Part of the fun of being a critic (I have a column at The Boston Globe and at Dame Magazine, and I review for People) is that you get to dip your literary nose into a whole wide variety of books that you might never have experienced on your own. And part of the fun of being a novelist-slash-screenwriter (but not until after the strike)-slash-writing instructor-slash-editor, is that a lot of time I get to see books before they go out to agents or before they find their rightful homes with publishers. I know the writing and publishing process is so hard—and I always want to champion the books I have loved, so I’ve decided to now occasionally do that here. And while I would never and could never ethically review a book by someone I know or am friends with for the above places (and that includes that person's agent and editor) here in this blog is a little different. And yes, there will be full disclosure in my blog. If I am friends with the person or the editor or the agent, I will reveal it.

The Women’s Verses by Linda Lafferty, which is just now making the rounds of publishing and is agented by Kimberly Witherspoon and David Forrer at InkWell Management, came to me first for a blurb. I didn't know Linda. I wasn’t sure I was going to read it because I don’t really read historical dramas. I don’t expect to like or even love them.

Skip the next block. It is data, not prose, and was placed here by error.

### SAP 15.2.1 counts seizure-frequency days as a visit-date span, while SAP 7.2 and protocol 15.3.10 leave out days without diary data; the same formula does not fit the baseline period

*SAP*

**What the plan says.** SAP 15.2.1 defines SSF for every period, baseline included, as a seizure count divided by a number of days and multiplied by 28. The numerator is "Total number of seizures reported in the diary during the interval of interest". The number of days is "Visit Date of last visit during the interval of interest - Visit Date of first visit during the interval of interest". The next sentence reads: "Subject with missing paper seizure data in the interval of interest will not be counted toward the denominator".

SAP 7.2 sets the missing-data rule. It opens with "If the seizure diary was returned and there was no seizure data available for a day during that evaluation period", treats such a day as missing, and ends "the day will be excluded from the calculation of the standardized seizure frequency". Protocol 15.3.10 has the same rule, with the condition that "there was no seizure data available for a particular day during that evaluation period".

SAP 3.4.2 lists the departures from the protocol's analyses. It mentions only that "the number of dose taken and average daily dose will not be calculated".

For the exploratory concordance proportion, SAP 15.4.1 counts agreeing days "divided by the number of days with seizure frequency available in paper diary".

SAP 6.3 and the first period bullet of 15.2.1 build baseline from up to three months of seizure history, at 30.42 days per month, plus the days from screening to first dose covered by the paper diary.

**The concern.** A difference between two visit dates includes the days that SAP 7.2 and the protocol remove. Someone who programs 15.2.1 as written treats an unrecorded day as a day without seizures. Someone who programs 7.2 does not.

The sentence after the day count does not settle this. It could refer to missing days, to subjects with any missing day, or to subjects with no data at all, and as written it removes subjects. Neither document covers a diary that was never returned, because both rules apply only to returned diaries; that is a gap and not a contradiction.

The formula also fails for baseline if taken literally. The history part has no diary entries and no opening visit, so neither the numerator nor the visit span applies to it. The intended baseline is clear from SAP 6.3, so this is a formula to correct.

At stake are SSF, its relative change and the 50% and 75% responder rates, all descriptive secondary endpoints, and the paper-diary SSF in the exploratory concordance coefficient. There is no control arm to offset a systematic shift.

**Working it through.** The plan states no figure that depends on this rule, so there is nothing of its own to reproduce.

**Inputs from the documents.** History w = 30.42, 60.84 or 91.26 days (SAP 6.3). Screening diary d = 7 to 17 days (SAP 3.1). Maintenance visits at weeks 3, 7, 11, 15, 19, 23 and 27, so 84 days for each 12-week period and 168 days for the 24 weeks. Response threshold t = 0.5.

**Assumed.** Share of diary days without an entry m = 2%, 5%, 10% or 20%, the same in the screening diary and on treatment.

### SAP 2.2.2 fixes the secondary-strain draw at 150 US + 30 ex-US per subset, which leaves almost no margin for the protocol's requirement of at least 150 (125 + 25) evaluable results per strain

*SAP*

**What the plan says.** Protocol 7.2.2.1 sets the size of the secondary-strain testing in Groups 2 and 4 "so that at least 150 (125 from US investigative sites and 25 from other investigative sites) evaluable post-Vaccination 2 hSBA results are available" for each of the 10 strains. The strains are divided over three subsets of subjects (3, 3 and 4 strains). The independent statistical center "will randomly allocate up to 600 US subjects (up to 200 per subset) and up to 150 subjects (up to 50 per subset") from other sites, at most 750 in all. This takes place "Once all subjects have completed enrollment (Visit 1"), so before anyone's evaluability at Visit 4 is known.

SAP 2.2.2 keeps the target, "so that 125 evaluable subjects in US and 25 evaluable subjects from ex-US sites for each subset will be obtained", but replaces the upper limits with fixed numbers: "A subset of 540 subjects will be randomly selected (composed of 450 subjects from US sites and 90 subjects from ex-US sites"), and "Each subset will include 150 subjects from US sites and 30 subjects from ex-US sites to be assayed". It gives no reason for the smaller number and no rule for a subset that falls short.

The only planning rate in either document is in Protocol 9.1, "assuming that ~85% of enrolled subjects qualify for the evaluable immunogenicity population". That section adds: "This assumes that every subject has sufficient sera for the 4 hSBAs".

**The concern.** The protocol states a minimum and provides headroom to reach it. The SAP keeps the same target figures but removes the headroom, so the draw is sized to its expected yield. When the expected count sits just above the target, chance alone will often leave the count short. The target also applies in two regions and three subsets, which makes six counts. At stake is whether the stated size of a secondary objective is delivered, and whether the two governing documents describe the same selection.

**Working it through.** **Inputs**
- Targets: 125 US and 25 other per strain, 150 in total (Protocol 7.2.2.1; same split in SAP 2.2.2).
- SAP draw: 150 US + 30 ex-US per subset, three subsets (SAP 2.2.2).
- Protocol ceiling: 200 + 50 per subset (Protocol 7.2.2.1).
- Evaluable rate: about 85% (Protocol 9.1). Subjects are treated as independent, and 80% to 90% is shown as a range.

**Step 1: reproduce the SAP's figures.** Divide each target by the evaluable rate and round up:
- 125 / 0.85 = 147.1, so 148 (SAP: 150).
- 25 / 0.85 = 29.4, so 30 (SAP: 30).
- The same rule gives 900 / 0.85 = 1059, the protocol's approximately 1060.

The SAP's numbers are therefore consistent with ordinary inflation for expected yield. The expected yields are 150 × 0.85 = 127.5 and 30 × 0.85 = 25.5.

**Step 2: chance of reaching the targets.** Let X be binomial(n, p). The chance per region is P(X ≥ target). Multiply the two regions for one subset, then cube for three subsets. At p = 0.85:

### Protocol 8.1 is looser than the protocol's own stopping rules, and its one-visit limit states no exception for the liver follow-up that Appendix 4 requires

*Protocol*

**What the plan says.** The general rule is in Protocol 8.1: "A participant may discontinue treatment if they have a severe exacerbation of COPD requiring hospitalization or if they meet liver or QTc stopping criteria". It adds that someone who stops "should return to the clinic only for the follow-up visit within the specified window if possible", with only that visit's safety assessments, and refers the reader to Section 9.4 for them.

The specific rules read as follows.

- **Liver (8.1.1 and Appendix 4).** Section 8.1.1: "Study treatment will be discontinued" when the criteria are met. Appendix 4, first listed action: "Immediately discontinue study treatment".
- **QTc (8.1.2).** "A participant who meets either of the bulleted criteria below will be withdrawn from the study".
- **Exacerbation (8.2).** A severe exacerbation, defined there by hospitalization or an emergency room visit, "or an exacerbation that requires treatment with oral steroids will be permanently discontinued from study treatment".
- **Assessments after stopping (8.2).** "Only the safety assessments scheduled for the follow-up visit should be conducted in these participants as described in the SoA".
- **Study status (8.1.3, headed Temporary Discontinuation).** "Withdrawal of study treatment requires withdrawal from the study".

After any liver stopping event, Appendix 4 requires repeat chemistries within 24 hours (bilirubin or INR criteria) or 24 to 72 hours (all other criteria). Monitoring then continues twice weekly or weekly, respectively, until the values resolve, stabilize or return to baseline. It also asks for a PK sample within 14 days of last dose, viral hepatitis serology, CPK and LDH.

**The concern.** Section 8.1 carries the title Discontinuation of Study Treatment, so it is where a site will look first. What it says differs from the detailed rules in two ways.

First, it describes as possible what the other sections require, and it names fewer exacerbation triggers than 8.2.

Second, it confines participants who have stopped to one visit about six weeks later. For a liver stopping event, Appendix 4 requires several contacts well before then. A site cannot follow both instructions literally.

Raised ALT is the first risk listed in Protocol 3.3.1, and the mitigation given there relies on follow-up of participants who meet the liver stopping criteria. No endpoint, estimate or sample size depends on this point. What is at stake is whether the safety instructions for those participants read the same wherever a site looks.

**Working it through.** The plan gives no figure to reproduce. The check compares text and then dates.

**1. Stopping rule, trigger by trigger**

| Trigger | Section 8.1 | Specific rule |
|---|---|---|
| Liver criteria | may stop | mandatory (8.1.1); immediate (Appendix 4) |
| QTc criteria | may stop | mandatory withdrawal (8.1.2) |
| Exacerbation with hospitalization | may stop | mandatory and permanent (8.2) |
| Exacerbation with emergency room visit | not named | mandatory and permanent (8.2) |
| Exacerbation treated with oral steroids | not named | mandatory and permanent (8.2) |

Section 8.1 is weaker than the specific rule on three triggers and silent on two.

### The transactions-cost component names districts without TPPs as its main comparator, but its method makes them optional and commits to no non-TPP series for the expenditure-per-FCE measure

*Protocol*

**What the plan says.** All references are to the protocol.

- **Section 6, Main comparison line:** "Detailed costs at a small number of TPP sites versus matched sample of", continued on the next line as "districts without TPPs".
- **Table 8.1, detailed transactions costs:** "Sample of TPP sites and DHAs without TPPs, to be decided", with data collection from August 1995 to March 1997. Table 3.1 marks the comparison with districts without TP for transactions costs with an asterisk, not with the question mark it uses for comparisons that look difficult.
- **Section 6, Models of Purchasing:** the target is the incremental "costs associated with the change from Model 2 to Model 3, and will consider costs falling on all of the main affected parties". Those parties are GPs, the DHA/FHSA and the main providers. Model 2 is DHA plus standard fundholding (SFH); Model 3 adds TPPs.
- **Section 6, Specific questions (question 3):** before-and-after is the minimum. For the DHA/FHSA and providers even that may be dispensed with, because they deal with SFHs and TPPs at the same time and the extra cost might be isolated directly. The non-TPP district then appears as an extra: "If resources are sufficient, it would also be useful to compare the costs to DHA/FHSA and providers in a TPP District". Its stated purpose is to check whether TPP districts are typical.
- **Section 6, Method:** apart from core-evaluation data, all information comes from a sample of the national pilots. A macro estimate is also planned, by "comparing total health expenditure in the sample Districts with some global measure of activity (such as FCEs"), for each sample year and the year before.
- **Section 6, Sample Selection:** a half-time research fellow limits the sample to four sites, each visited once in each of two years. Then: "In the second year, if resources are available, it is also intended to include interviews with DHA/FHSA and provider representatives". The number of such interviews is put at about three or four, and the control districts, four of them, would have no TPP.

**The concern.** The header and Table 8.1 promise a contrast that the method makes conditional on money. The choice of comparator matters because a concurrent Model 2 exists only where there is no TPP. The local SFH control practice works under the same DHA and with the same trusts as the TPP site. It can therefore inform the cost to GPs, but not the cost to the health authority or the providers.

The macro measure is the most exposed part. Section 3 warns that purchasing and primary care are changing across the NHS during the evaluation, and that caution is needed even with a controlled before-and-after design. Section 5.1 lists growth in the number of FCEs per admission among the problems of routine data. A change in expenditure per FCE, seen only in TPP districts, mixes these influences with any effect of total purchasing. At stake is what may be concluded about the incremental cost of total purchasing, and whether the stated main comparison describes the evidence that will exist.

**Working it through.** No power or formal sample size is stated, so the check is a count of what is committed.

But I did.

I got twenty pages into this novel before I was intoxicated. It’s part Scherezade story and part dazzling historical drama, and truly like nothing I’ve read before. This book just tugged me into this strange, vivid and intoxicating world of the Ottoman Empire and a real life heroine, Esma Sultan, who could be the first feminist of the Islamic world. This was a woman who had her own harem –and a drowning guard to dispatch the lovers she grew tired of. A story of role reversals in the early 19th century, set against one of the most repressive eras of all, including the struggle between the Christian and the Islamic world, The Women’s Verses was so richly intelligent, and so original, that it really did what I want all the books I read to do—it kept me entranced in its world, and it made me keep thinking about Esma long after I shut the page. These characters are so intelligent, so multilayered and so alive, that reading was a kind of hypnotic enchantment. (By way of a fun fact, Linda Lafferty was tutor to the Royal Family of Spain!)

Wednesday, November 14, 2007

United Hollywood!

United Hollywood is a fabulous site. Go there and watch the WHY WE FIGHT video which really explains the Writers Strike. (And support the strike, too.)

Monday, November 12, 2007